The chart depicts the northeast coastline and nearby waters from New York City to Mount Desert Island. Designed for use at sea, it provides considerable information on soundings, banks and shoals, and other navigational hazards, particularly in the complex and dangerous waters off Cape Cod, Martha’s Vineyard and Nantucket. All the major coastal features are present, though some in surprisingly distorted form. Most notable in this respect are the overstated east-west extent of Boston Harbor, the attenuated Cape Cod, and the hyperextended Buzzards Bay. There is little inland detail, though it is worth noting the tiny mill on Nantucket Island and the “White Hills” just inland from Portland, Maine.
The chart is a close copy of one first issued by Samuel Thornton in the 1706 London edition of the Pilot, which in turn was derived from the work of Cyprian Southack. It was first issued in a 1730 Dublin edition of The English Pilot. The Fourth Book published by George Grierson. The impression offered here was removed from a 1767 reissue Grierson’s son Boulter, who reprinted the original plates unchanged.
George Grierson (c.1678 – 1753)
George Grierson was one of the most important publishers, editors and mapmakers in 18th-century Ireland. Dublin was then one of the most important cities in the British Empire, being a bustling port and a financial and services center. Its publishing sector remained underdeveloped however, hampered by ongoing political instability, a relatively strict regime of official censorship, and the overwhelming market dominance of London printers. Particularly with respect to cartographic printing, Dublin’s footprint was miniscule, and even most surveys of Ireland being printed in England. Grierson stepped into the void and more than any other figure transformed Dublin into major printing hub.
Much misinformation has been written about Grierson, and one easily gains the erroneous impression that he was some sort of disreputable fly-by-night journeyman printer subsisting on the piracy of others’ intellectual property. In reality, he was an innovative entrepreneur, the leading publisher in Ireland, and a respected member of the Dublin upper class. While he printed works originated by others, he always did this within copyright laws and always with attribution. In this sense, he was no different than any map maker who issued his own edition of a map previously published (a common and well-accepted practice).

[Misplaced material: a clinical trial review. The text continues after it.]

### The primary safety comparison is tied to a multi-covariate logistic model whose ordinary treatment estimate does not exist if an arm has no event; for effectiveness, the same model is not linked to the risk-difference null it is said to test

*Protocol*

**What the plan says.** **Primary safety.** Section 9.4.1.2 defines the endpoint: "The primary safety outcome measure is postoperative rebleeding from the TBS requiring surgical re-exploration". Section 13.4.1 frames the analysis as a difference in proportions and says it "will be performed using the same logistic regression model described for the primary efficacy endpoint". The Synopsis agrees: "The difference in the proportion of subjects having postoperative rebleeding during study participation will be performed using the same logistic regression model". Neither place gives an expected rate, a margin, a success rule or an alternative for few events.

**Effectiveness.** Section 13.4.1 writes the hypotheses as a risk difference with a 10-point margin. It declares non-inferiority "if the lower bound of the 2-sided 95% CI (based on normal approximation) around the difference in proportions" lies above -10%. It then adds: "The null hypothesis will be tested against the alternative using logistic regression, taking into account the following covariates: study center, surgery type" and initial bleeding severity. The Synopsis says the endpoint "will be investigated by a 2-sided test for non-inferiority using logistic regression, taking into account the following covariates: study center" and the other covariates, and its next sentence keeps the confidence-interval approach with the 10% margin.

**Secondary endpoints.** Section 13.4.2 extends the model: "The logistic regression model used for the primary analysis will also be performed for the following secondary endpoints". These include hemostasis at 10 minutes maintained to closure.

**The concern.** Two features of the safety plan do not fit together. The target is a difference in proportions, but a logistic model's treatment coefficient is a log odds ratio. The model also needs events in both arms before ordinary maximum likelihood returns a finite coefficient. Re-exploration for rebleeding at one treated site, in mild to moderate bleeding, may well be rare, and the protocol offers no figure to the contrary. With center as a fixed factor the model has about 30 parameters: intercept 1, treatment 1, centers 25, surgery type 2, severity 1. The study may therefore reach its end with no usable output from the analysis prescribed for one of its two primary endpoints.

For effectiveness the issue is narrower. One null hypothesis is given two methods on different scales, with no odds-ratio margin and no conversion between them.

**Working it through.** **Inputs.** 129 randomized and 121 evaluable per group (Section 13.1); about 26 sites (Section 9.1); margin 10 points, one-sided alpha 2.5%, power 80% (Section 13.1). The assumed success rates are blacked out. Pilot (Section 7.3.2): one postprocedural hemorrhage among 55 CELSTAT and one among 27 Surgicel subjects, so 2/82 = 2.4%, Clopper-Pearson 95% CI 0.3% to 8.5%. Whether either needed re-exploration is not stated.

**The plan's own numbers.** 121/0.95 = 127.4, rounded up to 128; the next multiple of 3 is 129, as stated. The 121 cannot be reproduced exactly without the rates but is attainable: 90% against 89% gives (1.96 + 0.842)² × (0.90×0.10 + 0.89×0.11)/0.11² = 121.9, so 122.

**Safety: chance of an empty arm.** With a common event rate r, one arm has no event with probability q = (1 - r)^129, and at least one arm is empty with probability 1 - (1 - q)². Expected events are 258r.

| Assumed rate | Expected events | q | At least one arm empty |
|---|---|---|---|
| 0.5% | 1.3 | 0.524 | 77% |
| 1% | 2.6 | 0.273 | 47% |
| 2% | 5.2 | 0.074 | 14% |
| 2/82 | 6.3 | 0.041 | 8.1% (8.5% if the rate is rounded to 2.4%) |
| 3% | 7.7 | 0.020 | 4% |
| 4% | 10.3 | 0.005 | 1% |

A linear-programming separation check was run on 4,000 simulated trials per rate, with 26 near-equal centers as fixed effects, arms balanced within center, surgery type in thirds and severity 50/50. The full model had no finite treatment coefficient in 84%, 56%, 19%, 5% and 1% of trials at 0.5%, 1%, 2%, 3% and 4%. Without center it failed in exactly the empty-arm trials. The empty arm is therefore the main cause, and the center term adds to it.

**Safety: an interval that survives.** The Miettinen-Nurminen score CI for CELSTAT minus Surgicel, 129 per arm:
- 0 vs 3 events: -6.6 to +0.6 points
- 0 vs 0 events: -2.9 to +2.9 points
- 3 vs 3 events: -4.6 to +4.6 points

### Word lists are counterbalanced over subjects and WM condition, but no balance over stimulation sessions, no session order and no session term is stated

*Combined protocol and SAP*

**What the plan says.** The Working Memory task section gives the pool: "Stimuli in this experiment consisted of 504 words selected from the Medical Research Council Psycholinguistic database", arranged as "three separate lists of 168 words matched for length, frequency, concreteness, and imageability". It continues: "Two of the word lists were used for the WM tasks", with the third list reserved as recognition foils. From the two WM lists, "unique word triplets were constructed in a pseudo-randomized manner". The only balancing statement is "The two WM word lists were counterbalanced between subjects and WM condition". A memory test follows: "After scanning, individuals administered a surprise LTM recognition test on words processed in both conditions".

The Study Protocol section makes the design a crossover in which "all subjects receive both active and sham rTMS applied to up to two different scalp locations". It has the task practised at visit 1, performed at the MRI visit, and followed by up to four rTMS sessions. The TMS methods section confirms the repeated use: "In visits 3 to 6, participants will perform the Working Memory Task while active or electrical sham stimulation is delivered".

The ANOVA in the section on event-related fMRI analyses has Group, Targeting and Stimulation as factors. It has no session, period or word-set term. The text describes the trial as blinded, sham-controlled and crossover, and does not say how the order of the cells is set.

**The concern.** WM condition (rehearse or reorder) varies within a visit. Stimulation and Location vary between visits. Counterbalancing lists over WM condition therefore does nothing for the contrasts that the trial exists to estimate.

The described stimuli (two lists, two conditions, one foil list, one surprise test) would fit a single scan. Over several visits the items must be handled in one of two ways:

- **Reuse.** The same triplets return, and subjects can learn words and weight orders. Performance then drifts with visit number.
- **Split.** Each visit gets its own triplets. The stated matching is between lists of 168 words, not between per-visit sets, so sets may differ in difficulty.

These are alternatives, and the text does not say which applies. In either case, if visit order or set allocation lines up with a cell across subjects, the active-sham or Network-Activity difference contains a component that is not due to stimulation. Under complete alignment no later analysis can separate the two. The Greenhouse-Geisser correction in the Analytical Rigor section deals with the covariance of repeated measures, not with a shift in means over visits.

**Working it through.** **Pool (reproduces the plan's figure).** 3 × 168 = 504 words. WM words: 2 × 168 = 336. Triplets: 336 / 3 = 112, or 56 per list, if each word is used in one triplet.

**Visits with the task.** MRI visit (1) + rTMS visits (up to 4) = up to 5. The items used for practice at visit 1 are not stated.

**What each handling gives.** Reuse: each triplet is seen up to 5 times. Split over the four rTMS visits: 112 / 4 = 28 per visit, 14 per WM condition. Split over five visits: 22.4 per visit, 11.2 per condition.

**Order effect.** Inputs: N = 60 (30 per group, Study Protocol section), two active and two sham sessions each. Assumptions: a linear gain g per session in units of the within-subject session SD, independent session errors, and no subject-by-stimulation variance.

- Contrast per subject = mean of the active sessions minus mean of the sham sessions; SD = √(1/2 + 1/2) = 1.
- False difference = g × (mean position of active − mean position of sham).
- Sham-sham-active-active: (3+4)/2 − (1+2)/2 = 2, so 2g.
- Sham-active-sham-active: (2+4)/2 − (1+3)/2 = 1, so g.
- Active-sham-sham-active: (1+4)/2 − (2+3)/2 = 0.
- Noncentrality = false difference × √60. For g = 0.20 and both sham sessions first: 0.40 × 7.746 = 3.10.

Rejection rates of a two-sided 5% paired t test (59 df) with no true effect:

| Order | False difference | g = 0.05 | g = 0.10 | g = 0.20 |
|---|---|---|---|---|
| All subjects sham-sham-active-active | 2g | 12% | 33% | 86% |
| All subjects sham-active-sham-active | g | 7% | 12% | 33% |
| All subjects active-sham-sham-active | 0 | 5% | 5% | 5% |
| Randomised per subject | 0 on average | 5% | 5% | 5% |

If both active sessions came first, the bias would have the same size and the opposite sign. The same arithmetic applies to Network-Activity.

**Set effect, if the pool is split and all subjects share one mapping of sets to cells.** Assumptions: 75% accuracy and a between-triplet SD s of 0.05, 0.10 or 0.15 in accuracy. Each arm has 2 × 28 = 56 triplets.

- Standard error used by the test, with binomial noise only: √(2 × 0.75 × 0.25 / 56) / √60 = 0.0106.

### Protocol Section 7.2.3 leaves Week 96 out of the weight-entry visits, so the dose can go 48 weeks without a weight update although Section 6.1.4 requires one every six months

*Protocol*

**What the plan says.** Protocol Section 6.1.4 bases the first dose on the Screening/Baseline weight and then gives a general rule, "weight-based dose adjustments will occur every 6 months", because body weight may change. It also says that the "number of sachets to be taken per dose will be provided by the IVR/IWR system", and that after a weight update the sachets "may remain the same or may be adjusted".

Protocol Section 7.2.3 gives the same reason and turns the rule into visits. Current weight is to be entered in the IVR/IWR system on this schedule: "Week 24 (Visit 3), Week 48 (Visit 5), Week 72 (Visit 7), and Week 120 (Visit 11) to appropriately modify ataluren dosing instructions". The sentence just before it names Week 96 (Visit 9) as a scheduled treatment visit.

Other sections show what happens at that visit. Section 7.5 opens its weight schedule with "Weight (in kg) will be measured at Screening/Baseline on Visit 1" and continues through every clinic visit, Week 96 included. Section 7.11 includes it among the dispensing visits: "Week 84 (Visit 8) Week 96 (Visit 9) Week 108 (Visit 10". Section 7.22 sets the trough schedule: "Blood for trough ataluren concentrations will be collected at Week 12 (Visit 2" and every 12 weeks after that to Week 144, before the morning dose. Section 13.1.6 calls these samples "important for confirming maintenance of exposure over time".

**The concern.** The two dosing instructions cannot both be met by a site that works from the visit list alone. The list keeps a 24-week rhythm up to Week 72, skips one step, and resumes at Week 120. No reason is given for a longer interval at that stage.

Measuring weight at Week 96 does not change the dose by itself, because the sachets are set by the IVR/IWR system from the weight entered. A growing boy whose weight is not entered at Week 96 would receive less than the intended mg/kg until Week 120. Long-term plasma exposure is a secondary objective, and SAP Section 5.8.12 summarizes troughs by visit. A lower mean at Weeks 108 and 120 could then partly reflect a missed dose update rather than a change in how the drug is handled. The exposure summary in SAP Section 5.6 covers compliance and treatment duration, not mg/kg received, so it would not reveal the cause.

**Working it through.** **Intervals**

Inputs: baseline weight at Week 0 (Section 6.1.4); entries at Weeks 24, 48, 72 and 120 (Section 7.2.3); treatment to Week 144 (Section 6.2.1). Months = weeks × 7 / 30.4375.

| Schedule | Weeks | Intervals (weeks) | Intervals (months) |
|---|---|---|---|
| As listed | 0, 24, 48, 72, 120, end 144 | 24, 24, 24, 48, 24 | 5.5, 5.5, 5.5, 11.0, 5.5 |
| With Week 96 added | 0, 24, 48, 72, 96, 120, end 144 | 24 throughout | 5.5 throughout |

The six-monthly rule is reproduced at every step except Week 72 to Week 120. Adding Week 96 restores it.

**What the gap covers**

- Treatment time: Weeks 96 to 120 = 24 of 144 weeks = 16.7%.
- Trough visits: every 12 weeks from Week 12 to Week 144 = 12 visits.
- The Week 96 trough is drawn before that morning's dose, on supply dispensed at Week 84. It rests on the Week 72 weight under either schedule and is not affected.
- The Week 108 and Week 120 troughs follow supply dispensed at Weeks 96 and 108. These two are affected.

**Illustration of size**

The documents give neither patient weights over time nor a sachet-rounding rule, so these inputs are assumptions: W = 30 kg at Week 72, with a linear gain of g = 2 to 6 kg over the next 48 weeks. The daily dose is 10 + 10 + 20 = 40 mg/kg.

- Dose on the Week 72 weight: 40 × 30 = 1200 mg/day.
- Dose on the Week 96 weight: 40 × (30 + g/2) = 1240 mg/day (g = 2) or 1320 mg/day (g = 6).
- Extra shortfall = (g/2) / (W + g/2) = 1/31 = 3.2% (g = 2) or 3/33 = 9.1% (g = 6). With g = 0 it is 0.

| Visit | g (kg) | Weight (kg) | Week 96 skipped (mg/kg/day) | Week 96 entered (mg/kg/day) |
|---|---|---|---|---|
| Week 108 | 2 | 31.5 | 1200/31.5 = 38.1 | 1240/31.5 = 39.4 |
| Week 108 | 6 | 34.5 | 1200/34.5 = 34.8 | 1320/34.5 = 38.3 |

Grierson started out printing Bibles and other religious texts, but eventually moved into printing classics and literature. He produced important editions of Milton’s Paradise Lost and Jonathan Swift’s Gulliver’s Travels. His series of affordable pocket-sized books, Grierson’s Classics, were bestsellers of the era. His first major foray into cartography was the publication in 1730 of a new edition of The English Pilot, including the Fourth Book covering American waters, with the charts based closely on the London prototypes.
George Grierson died in 1753, but his printing business was continued, first by his eldest son (also George), who died in 1755 and was succeeded by his younger brother Boulter (d. 1771). Boulter reissued the English Pilot in 1767, with no changes to the plates, a copy of which supplied the chart of New England offered here. Grierson charts are rare, the present one particularly so: I find no record of another example having appeared on the market, though the firm of Arkway offered a copy of the full atlas for $58,000 in 2002.
McCorkle, New England in Early Printed Maps, #749.3. Sellers & Van Ee, Maps and Charts of North American and the West Indies, #725. For a capsule biography of Grierson and the attribution of the engraving to James Barlow, see Worms and Baynton-Williams, British Map Engravers, pp. 48-49, 283-284.
Owned in partnership with Barry Ruderman Antique Maps.